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The Year Of Europe

HAMBURG: History works in leaps and bounds. After WWII ended, it took a few years before new European structures emerged, but they fell into place between 1948 and 1950. When the Cold War ended abruptly in 1989, elements of a new order were slow to materialize. Now, in 1997, they are seeming to come together. This will be a make-or-break year for Europe. If it looks more like make than break, it will nevertheless be a close call.

Chances are strong that NATO and the EU will begin to open themselves to the new democracies in Eastern Europe. Simultaneously, elements for a new relationship between Russia and NATO are emerging, as well as a new structure for the Atlantic Alliance that assures continuing US involvement through a greater European willingness to shoulder part of the security burden. And for the EU, depressed under a cloud of Euro-scepticism, 1997 could mean the breakthrough to a confident and enterprising Union by providing its most ambitious project to date -- monetary union and a common currency.

Deadlines for these steps are all squeezed into the next ten months. In mid-June, members of the EU plan to sign a new treaty to give greater cohesion to their cooperation, thus making the Union ready for negotiations with those countries that want to join. These talks are to begin in early 1998. In July, the heads of the 18 NATO governments will invite Poland, Hungary and the Czech Republic to join the Western Alliance, with others to follow. By then a new division of labor between the US and Europe should be worked out, enhancing European responsibility for low-level conflicts in and around the continent. To make sure NATO enlargement will not lead to a new European divide, an institutional link between Russia and NATO could be in place. Finally, 1997 will determine which EU countries qualify for monetary union. Fiscal and economic performance during the year will provide the basis for that decision, to be taken in early 1998, with monetary union beginning January 1, 1999.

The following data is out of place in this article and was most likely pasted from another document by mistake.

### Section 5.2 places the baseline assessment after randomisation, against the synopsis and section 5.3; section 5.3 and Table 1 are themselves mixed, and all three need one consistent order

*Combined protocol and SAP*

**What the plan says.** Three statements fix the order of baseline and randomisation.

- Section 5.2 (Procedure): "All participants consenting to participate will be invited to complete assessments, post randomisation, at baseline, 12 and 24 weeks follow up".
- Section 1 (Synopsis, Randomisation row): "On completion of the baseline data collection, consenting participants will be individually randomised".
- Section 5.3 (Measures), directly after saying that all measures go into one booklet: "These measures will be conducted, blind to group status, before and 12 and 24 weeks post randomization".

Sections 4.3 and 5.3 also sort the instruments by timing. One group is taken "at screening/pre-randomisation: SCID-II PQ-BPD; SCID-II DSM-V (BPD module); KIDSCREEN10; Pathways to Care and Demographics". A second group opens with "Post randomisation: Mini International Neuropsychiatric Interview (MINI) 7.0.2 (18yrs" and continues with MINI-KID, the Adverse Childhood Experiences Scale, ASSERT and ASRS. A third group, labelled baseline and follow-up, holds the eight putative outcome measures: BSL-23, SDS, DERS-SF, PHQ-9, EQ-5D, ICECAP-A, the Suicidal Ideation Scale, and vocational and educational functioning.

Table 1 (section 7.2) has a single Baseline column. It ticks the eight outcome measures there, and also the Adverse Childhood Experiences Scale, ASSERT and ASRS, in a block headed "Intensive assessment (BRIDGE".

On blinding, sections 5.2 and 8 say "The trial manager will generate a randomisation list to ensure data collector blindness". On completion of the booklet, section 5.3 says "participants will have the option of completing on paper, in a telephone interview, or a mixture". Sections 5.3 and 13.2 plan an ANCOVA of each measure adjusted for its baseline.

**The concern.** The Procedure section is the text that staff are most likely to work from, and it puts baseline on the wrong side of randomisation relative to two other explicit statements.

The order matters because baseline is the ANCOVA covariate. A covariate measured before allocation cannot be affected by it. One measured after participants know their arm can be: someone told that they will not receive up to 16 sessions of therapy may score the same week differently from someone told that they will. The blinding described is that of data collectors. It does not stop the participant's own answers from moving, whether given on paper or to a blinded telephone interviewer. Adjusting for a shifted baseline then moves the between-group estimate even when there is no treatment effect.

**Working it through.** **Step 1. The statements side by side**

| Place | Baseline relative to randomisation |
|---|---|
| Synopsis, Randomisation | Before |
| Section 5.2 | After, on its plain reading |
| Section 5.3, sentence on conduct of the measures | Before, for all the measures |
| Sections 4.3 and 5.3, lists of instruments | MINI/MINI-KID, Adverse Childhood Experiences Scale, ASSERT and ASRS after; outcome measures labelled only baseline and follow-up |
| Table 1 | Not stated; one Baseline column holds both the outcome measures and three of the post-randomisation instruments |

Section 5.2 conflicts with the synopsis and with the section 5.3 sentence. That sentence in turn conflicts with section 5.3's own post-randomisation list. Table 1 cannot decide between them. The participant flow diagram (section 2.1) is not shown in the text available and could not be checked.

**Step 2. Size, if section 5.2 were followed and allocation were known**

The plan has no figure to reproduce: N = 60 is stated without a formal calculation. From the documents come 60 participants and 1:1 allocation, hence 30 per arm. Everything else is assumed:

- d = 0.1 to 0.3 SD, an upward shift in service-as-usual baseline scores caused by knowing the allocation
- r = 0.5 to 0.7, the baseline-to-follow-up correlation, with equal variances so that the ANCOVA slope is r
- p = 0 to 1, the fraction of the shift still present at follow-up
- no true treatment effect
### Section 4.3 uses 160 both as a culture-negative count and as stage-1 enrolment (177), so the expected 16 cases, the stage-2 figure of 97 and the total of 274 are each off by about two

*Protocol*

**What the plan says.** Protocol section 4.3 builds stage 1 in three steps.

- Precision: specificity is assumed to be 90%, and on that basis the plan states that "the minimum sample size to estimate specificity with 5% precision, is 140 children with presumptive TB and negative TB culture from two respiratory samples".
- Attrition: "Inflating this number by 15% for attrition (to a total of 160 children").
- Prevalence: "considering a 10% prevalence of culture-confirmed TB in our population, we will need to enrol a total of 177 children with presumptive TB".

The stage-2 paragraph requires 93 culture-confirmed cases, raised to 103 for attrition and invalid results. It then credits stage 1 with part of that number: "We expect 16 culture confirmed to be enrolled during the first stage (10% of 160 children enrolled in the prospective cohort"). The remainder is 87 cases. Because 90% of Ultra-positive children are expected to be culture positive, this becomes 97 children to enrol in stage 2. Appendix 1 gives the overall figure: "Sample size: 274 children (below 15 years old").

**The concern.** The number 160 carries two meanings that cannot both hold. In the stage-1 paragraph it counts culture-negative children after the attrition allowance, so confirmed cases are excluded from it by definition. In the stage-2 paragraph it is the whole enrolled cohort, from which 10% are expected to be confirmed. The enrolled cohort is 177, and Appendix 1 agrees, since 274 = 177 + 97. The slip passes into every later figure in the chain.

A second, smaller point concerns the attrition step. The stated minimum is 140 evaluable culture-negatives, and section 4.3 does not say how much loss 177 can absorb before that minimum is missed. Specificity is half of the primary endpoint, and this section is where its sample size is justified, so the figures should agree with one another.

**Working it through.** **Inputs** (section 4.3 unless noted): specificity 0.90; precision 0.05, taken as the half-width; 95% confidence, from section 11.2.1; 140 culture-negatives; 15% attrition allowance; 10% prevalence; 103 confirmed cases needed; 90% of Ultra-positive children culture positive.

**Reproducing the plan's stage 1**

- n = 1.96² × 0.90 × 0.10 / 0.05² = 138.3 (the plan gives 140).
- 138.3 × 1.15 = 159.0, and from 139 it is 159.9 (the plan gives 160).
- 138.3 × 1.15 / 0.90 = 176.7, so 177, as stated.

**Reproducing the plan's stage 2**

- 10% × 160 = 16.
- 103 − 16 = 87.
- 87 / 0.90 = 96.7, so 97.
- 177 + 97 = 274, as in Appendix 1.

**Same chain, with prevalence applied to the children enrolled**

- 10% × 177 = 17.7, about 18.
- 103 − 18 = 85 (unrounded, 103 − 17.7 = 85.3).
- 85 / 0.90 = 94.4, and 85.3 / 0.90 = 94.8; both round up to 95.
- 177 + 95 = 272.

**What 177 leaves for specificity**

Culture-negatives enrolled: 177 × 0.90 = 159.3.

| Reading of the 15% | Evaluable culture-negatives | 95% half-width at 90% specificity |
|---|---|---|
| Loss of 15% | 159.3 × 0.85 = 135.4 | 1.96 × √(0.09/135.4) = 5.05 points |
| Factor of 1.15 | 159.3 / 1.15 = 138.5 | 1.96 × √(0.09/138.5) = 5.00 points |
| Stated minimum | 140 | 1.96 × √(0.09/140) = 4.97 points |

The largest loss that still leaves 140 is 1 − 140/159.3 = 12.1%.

Each step has uncertainties. While a summit in Madrid will signal NATO’s opening to the East, it is not clear what steps will follow and when. Negotiations with the first three aspirants will have to be ratified both by them and by NATO’s’s sixteen parliaments. Will all agree to extend their security commitment to the new members? Other member countries could exact concessions; Turkey, a long-standing NATO member of increasing strategic importance has made her consent for opening NATO dependent on herself being admitted to the EU.